Down and Out in the Great Depression: Letters from the "Forgotten Man"

By Robert S. McElvaine | Go to book overview

Chapter 11. The Rebellious
Rush, says the boss, Work like a hoss; I'll take the profits and you take the loss, I've got the brains, I've got the dough, The Lord Himself decreed it so. "Mammy's Little Baby Loves a Union Shop" (CIO Strike Song)

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Down and Out in the Great Depression: Letters from the "Forgotten Man"
Table of contents

Table of contents

  • Title Page iii
  • Contents vii
  • Illustrations ix
  • Preface xi
  • Acknowledgments xv
  • Introduction 1
  • Part I - The Early Depression 33
  • Chapter 1 - Reactions to Hoover and Economic Breakdown 35
  • Part II - Conditions of Life in the Thirties 49
  • Chapter 2 - Proud but Frightened: Middle-Class Hardship 51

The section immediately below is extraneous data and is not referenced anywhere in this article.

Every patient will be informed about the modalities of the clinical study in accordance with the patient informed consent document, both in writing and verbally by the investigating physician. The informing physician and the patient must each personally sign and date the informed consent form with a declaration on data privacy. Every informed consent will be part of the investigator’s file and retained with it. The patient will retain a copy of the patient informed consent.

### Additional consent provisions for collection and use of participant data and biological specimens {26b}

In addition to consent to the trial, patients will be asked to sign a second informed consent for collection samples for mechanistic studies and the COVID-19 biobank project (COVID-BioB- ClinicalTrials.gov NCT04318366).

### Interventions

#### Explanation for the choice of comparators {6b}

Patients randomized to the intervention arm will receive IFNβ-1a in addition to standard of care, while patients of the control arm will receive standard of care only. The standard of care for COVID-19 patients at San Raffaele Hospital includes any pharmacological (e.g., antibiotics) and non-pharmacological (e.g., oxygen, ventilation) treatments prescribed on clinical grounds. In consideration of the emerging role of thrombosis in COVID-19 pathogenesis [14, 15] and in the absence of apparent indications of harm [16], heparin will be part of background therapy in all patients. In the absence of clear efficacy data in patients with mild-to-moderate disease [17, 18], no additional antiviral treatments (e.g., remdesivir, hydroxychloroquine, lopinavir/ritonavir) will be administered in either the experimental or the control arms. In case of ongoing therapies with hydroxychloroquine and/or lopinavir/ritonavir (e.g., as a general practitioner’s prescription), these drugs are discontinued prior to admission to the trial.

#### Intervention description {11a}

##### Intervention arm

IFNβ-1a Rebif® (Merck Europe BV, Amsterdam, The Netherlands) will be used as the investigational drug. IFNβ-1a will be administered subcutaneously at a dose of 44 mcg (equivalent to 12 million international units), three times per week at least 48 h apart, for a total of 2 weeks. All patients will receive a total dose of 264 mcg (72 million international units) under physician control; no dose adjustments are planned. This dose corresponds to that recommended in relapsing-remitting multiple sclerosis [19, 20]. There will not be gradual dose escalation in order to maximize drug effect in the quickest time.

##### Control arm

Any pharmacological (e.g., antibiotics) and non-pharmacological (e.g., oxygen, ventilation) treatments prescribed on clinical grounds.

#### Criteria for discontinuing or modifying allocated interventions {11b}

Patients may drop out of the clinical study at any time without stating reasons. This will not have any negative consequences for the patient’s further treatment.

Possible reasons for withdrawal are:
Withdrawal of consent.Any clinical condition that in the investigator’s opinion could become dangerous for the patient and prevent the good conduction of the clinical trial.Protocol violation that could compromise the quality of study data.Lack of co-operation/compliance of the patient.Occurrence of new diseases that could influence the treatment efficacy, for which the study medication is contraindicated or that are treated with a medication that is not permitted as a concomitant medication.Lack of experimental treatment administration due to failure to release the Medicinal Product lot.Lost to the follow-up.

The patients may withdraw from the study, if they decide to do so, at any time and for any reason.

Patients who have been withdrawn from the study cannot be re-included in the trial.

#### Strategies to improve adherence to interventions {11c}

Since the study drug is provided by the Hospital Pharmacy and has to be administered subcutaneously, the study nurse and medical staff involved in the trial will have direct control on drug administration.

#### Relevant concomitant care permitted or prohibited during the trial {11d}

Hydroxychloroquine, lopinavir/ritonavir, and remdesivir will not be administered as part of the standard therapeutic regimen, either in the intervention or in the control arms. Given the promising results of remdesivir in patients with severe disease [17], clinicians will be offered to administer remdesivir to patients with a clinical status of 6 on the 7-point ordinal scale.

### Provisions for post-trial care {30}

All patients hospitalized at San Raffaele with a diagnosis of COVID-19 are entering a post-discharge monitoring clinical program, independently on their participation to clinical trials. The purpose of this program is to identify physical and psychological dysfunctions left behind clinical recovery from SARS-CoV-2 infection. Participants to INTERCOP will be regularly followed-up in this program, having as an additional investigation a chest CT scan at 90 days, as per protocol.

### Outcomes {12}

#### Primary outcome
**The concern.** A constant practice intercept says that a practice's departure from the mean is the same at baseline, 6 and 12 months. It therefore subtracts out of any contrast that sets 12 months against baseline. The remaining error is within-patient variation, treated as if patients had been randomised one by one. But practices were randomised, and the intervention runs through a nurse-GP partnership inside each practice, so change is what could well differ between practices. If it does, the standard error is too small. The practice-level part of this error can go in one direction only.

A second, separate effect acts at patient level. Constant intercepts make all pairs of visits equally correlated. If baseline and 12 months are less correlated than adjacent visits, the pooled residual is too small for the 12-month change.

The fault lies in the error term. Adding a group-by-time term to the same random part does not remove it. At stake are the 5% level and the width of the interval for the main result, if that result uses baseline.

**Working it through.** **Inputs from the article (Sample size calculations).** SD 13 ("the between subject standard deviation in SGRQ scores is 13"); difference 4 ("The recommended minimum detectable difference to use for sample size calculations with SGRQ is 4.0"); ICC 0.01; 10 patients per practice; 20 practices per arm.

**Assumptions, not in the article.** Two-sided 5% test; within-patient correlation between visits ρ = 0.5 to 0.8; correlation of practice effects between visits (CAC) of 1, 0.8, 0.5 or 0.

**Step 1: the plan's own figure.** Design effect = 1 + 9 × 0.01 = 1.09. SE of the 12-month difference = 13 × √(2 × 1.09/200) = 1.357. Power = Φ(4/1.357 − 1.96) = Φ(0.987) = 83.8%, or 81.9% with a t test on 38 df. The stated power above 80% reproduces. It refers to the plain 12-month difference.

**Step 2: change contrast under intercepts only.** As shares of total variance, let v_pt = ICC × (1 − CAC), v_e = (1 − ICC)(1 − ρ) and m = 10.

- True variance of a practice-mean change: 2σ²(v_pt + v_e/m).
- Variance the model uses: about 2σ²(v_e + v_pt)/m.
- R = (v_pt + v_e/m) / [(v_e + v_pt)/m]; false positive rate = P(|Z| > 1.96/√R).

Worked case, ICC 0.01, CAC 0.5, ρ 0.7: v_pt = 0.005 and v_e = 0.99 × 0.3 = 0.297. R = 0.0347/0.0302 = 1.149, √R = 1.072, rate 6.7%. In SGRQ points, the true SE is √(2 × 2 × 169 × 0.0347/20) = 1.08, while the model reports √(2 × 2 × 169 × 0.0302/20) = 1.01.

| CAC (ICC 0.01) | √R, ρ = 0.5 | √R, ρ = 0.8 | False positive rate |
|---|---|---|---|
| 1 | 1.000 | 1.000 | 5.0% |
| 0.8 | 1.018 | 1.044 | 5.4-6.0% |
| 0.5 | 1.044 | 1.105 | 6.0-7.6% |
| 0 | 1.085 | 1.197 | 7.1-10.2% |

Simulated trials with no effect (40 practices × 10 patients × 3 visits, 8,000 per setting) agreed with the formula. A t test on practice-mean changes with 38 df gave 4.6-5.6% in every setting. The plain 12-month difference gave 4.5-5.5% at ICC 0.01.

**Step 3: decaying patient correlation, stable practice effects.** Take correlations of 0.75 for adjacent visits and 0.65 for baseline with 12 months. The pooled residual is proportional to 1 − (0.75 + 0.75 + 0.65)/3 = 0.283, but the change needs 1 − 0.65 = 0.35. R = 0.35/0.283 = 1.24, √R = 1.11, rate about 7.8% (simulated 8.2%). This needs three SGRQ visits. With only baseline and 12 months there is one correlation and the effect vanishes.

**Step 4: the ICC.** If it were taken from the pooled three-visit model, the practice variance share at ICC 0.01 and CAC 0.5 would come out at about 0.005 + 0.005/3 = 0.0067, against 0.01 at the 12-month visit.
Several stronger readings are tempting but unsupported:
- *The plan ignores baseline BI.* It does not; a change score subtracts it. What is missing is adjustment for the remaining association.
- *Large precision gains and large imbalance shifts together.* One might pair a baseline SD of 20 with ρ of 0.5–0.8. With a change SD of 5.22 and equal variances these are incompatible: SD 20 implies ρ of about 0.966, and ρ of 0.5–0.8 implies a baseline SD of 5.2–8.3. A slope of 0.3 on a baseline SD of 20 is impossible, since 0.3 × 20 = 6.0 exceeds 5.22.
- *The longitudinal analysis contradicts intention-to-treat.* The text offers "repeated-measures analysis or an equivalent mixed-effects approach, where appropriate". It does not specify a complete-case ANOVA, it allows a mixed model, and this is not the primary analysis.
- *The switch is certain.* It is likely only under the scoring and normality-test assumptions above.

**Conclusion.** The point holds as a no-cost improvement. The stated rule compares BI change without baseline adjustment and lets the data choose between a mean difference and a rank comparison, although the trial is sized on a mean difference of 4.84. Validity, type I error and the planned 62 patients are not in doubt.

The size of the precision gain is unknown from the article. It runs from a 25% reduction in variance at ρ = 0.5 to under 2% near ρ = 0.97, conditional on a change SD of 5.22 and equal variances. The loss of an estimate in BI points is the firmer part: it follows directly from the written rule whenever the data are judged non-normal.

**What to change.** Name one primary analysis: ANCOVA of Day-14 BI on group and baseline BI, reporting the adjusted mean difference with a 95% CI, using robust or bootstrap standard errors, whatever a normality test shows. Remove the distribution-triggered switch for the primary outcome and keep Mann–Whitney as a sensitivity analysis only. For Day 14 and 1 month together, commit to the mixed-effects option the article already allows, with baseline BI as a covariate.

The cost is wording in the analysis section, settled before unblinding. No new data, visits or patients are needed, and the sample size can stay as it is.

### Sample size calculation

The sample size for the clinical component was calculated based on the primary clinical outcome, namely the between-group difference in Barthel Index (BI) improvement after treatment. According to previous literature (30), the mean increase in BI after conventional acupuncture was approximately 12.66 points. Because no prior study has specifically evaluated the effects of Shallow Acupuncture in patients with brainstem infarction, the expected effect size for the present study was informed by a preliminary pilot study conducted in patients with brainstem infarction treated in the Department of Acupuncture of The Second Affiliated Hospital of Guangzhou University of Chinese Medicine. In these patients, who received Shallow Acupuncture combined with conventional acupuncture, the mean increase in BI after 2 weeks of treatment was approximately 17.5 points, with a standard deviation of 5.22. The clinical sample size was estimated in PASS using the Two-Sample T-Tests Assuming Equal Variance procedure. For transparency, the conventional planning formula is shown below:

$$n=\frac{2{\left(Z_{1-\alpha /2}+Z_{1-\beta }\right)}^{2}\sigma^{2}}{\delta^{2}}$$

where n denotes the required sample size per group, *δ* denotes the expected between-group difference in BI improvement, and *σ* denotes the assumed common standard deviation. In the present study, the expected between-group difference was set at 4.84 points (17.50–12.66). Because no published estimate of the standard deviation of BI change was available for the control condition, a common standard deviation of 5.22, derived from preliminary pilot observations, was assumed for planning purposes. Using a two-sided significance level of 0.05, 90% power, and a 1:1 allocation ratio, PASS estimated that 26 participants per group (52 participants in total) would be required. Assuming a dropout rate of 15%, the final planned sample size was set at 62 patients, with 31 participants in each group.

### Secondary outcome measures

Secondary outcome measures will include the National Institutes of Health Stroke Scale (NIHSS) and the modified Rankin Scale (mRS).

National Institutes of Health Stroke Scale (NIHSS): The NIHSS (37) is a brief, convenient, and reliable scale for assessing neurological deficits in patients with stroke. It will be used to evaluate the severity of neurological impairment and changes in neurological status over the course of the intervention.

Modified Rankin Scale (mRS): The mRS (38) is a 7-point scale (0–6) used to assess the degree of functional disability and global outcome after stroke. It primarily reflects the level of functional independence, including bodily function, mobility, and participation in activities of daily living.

• Chapter 3 - The Grass Roots: Rural Depression 67
  • Chapter 4 - A Worse Depression: Black Americans in the 1930s 79
  • Chapter 5 - To Be Old, Sick, and Poor 95
  • Chapter 6 - The Forgotten Children 113
  • Part III - Reactions to the Depression 121
  • Chapter 7 - Attitudes toward Relief 123
  • Chapter 8 - The Conservative 143
  • Chapter 9 - The Desperate 155
  • Chapter 10 - The Cynical 173
  • Chapter 11 - The Rebellious 183
  • Part IV - The "Forgotten Man" Looks at Roosevelt 201
  • Chapter 12 - The Unconvinced 203
  • Chapter 13 - Our Savior 215
  • Notes 235
  • Sources of Letters 243
  • Index 247
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